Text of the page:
More fun. Every time you open your underwear drawer. Because why not?
Not convinced? Or think your tone of voice needs longer sentences?
Here’s another reason to break up your sentences: long sentences make it hard on your readers.
Long sentences require the reader to mentally “hold onto” the beginning of the sentence until they get to the end, for it all to make sense. But that takes energy and focus.
Online readers are reading quickly. If they’re not skimming your words already, they’re almost always on the verge of skimming. So if you make them exert effort to understand your writing – by giving them a long sentence – they’ll start skimming. Which means they’ll never get the full impact of what you’re saying.
Action Step: Break up long sentences. Even when it’s grammatically incorrect.
If you feel like you don’t know how to write in short, snappy sentence fragments yet, don’t worry!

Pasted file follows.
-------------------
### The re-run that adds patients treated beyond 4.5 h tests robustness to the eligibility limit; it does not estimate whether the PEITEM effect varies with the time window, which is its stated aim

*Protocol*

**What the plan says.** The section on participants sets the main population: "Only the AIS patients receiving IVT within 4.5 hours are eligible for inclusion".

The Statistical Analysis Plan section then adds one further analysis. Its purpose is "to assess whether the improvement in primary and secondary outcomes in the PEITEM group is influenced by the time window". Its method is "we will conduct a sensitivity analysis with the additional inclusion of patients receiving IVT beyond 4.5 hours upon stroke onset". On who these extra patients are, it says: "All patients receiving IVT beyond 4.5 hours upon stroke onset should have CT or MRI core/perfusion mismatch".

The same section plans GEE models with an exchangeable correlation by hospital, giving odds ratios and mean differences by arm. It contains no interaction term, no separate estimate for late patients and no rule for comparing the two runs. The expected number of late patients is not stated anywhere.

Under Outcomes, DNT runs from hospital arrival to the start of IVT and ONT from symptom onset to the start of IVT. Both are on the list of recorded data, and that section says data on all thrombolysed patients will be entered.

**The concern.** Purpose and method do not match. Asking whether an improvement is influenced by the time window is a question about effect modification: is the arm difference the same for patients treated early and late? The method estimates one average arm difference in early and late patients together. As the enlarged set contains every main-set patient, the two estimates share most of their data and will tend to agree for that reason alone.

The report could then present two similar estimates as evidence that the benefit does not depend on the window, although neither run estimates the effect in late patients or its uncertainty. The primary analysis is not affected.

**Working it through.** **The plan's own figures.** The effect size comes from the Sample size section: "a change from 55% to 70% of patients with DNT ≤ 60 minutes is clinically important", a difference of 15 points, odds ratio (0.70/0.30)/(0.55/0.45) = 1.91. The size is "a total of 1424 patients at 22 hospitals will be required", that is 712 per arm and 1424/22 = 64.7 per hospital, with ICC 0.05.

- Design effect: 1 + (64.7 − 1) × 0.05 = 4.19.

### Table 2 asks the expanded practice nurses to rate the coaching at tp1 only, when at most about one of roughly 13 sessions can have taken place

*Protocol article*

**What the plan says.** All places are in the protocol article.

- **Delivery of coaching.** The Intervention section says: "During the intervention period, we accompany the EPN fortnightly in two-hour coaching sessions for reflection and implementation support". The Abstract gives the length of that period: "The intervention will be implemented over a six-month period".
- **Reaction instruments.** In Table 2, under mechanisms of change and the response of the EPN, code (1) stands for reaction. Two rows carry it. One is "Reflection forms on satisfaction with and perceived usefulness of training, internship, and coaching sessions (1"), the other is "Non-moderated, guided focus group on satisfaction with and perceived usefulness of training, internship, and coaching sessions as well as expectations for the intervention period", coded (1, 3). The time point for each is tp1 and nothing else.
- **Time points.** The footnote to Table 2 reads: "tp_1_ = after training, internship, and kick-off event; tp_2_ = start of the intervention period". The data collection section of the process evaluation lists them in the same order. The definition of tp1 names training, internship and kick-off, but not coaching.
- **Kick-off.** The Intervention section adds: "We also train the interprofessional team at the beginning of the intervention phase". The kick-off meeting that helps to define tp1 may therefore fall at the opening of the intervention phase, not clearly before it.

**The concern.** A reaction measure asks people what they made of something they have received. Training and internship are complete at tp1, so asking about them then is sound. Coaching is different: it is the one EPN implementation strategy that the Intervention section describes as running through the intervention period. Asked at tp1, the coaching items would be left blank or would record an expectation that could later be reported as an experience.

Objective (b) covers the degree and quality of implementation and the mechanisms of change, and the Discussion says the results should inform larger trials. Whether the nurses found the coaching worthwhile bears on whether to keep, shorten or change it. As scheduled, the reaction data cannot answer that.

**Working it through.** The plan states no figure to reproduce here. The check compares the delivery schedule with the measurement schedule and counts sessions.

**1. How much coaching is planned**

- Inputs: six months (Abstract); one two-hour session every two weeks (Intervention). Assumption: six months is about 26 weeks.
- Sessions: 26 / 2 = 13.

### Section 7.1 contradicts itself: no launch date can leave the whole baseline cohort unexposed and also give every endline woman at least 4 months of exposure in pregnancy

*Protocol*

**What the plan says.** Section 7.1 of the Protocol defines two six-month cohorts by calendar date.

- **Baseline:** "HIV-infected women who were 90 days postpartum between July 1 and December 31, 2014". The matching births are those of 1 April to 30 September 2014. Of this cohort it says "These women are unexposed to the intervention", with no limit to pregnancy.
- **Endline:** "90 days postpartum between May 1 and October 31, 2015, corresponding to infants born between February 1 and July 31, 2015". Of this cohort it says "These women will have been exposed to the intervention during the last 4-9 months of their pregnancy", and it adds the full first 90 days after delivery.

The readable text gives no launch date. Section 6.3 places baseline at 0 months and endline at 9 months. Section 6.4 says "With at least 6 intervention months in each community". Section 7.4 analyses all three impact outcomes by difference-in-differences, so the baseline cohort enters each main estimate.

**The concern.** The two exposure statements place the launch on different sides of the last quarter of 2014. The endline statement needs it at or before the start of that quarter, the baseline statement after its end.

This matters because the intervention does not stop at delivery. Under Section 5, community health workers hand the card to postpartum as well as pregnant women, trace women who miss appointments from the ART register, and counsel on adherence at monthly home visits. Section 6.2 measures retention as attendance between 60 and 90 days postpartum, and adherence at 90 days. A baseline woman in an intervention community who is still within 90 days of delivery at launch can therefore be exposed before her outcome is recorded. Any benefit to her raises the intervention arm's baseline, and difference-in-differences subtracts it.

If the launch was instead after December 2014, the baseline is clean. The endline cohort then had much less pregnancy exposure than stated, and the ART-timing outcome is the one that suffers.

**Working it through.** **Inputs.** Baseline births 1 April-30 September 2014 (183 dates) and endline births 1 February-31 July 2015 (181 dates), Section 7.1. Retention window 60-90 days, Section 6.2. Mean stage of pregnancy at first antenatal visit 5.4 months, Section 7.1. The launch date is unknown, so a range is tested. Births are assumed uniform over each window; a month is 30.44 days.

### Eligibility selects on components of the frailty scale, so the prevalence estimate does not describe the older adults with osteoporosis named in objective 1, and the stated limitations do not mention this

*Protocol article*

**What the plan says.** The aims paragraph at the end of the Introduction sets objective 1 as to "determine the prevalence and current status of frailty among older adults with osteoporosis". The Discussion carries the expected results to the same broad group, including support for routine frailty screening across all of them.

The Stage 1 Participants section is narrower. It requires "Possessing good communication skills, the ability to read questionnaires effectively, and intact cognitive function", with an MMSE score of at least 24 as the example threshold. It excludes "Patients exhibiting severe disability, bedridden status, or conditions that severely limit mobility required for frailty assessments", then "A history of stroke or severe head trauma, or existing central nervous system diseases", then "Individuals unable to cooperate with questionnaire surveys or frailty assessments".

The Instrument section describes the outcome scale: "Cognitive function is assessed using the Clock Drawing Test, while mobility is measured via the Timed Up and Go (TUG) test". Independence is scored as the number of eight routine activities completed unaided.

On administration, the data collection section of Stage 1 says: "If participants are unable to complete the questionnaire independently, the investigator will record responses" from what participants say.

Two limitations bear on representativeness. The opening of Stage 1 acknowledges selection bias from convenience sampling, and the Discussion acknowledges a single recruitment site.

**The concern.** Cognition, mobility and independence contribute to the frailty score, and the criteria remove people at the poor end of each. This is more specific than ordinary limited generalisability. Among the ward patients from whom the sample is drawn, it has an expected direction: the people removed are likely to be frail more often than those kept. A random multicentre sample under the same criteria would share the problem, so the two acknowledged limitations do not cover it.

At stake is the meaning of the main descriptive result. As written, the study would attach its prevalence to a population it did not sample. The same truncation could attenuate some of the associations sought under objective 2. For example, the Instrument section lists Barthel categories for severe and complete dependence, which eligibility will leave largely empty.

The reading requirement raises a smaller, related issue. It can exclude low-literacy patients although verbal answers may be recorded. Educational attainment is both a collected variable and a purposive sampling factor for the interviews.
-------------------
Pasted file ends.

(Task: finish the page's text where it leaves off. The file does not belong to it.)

An easy place to start is to look at what you’ve already written…
…find your long sentences…
…and start chopping them up!
For example, my first pass at writing this action step said:
Break up long paragraphs, even when it’s grammatically incorrect.
A fraction of a second later, I changed it to:
Break up long sentences. Even when it’s grammatically incorrect.
Still not sure how to break up your sentences? Check out the next tip…
Tip #3: Don’t be afraid to start sentences with And, But, So, and Because
I just told you to chop up your long sentences. Sometimes, the best place to chop it up is at words like and, but, so, and because.
It’s a great way to keep your sentences short and clear.
(Or, I could’ve said: It’s a great way to keep your sentences short. And clear.)
Another reason to start sentences with these words?
They keep your copy flowing.
Ever feel like your writing is too clunky or “just doesn’t flow”?
It might be that you’re not transitioning between thoughts smoothly, or tying your concepts together.
So try adding one of these words in.
(See what I did there? I started a new line, but adding the word “so,” makes it flow from the previous line better.)
Tip #4: Use “you”